Photographers' Blog

A leap to freedom

By karolinatagaris
December 3, 2014

Nairobi, Kenya

By Thomas Mukoya

A detained protester jumps from a police truck as she escapes after riot police released teargas to disperse the #OccupyHarambeeAve demonstration in Nairobi

I was covering #OccupyHarambeeAve, a protest outside President Uhuru Kenyatta’s office following the killing of 28 people in the ambush of a Nairobi-bound public bus in the northern Kenyan border town of Mandera in November.

Cut off

By Maxim Zmeyev
October 22, 2014

Moscow, Russia
By Maxim Zmeyev

Artist Pyotr Pavlensky sits on a wall after he cut off a part of his earlobe during his protest action titled "Segregation" in Moscow

A fence, four meters high. Three things: the artist, a knife and an ear. Outside, 2 degrees Celsius. One second– and a stream of blood, obeying the universal law of gravity, flows down, adding a new color to the picture.  The artist, completely naked, will spend the next two hours with a knife in his right hand and a cut-off earlobe in the left.  He doesn’t blink, or perhaps I cannot see it. He is silent. He looks, but he doesn’t see. He’s frozen and only the cold air that hits him, shakes him, gives him shivers, brings out a man in him and not a Roman statue that materialized on the wall  enclosing the Serbsky State Scientific Center for Social and Forensic Psychiatry.  And of course, the blood, still flowing and which I will later see on his leg and his buttocks. A passing pigeon sits briefly next to him, taking a part in the protest – the artist and the wall become one.

Times of protest

April 23, 2014

Caracas, Venezuela

By Jorge Silva

April 12 marked two months since the first people died in a wave of unrest that hit Venezuela this year. The day sat between the April 11th anniversary of the 2002 coup against then-President Hugo Chavez, and April 13th – the day that he managed to return to office. Those dates still serve as a reminder of the political division and sense of confrontation that has long existed in this country.

Taksim Square: One woman’s protest

June 12, 2013

Istanbul, Turkey

By Murad Sezer

Anti-government protests have gripped Turkey for almost two weeks, and Istanbul’s famous Taksim Square and adjoining Gezi Park have become a center of the demonstrations, with thousands flocking there to voice their opposition to Prime Minister Tayyip Erdogan and his ruling AK party.

Cross-country protest

October 16, 2012

By Thomas Peter

“It feels good to walk in nature after so many months of boredom in the Immigration Holding Centre,” said Sallisou as we walked along a poplar-lined alley in the sleepy hinterland of Potsdam-Mittelmark, a rural county just outside the German capital of Berlin. Two weeks earlier, the smiling man from Niger had joined a 600 km (372 miles) foot march of refugees. With every county border they crossed, they were breaking a state order that restricts their movement to a territory around their camp. At present, Sallisou was eagerly filming the procession of refugees with a small video camera.

Occupying Starbucks

November 9, 2011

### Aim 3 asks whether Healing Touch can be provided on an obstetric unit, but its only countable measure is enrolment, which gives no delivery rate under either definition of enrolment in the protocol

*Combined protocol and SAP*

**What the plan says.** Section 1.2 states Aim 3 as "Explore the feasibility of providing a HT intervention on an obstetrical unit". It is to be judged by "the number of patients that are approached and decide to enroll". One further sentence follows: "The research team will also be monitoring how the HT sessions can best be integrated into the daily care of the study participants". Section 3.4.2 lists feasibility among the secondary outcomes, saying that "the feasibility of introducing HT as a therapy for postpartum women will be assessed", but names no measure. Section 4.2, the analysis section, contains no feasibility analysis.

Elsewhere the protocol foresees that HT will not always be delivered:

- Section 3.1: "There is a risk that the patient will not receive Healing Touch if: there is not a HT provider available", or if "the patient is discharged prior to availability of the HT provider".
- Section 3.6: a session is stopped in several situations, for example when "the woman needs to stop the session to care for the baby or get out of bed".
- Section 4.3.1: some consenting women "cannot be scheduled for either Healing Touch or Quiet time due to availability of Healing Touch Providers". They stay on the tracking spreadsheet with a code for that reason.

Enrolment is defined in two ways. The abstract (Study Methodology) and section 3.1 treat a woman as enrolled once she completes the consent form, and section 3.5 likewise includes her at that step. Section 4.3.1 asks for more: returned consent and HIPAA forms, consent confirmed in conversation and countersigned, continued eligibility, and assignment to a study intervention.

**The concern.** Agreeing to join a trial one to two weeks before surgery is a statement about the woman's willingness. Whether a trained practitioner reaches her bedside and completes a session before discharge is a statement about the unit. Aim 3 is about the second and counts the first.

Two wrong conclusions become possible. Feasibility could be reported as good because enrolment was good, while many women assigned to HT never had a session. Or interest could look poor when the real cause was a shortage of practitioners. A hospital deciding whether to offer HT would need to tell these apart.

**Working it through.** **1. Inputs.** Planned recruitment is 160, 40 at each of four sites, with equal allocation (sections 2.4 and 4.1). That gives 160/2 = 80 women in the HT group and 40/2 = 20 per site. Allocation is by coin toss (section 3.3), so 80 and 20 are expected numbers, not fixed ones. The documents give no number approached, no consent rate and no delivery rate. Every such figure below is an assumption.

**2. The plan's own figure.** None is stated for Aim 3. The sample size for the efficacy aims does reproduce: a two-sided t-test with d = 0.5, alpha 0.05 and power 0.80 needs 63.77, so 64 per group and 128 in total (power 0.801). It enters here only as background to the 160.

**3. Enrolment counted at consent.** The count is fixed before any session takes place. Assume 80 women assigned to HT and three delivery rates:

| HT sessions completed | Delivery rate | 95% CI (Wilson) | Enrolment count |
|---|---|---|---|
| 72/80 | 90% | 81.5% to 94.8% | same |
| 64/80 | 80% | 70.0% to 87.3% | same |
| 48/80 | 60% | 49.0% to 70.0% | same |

By Paul Hackett

I left the Occupy protest camp at St Paul’s cathedral in London to go to Starbucks to file the pictures that I had taken. As I walked through the door I saw this man sitting there; of course it made me smile. I took a few images of him and then a member of staff put their hand over my lens. I knew that I had something, so it was fine. I sat close to him, got his name (Adam Murray) and sent the picture in. It was with the office a few minutes after I took it – I wish they were all that easy!

Chile’s dog days

August 15, 2011

By Ivan Alvarado

Today it seems the dictatorship ended only recently….

A newspaper front page shows a dog participating in the demonstrations in Chile. It seems that anything can happen these troubled days around the world, so between slogans and statements it makes sense to write a blog about street dogs and demonstrations.

Seven months atop a crane

August 4, 2011

With almost seven months atop a crane, a 51-year old woman trade unionist is staging a solo protest to end layoffs at a shipyard in South Korea.

Spain’s spontaneous street revolution

June 15, 2011

What soon became known as “The 15M Movement” and its camped-out protesters labeled “The Indignant” caught me, and the rest of Spain, totally by surprise. As one demonstrator’s sign read “Nobody expected the Spanish Revolution” couldn’t have been more true! The surprise came not from the lack of a cause for protest, in a country in which the unemployment rate of 22% is the highest in Europe, but rather the spontaneity of the movement, its resolve to stick it out through weeks of massive outdoor camps in city squares across Spain and its ability to remain a largely peaceful demonstration.

True or false?

December 23, 2010

If it is written in a newspaper, is it true or false?

One of the most interesting parts of our job as a photo-reporter is one of the basic principles of journalism – that is telling the TRUE and REAL STORY to newspaper readers and online viewers who were not there but want to know the real story behind the headlines.